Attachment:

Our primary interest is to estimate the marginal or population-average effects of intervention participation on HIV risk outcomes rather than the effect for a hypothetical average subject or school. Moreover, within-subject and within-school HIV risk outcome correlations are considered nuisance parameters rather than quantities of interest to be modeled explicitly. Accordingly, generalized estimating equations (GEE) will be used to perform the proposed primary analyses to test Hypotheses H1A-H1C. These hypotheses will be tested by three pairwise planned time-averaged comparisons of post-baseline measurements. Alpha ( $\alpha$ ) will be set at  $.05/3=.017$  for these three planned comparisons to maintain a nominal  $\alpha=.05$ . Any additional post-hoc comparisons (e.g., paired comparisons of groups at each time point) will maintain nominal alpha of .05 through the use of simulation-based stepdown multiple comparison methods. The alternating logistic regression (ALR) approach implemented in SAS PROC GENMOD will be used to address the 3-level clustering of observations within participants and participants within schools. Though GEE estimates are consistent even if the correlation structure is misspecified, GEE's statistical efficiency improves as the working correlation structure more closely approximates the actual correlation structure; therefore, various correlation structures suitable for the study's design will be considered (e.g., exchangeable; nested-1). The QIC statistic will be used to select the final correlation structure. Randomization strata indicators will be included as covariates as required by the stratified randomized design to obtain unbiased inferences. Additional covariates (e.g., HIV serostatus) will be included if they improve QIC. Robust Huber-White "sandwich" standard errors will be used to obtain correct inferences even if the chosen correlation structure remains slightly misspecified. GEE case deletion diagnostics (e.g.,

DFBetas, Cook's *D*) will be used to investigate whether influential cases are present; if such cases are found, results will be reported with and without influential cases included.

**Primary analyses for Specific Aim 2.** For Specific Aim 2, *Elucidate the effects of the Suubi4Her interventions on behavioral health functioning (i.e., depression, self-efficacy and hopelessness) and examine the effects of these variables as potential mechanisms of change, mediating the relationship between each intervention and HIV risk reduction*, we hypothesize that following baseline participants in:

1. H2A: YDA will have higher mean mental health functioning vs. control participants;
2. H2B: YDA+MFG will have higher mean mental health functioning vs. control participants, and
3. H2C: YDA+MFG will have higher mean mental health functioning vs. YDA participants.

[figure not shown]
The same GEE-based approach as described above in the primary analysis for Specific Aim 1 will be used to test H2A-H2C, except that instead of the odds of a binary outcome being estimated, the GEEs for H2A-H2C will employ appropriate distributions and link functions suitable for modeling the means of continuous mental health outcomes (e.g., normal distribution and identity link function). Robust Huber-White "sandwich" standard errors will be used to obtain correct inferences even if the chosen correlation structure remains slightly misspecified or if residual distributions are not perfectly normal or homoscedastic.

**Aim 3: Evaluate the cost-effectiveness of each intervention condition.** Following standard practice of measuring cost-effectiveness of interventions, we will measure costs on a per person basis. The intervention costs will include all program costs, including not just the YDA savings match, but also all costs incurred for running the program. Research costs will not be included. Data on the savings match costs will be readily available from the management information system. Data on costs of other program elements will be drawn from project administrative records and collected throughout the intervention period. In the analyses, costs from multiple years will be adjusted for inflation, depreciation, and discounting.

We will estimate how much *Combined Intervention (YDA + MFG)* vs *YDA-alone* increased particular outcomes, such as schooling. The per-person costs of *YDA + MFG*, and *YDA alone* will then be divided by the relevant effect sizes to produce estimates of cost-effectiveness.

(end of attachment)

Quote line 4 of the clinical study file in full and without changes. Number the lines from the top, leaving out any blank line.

1. H2A: YDA will have higher mean mental health functioning vs. control participants;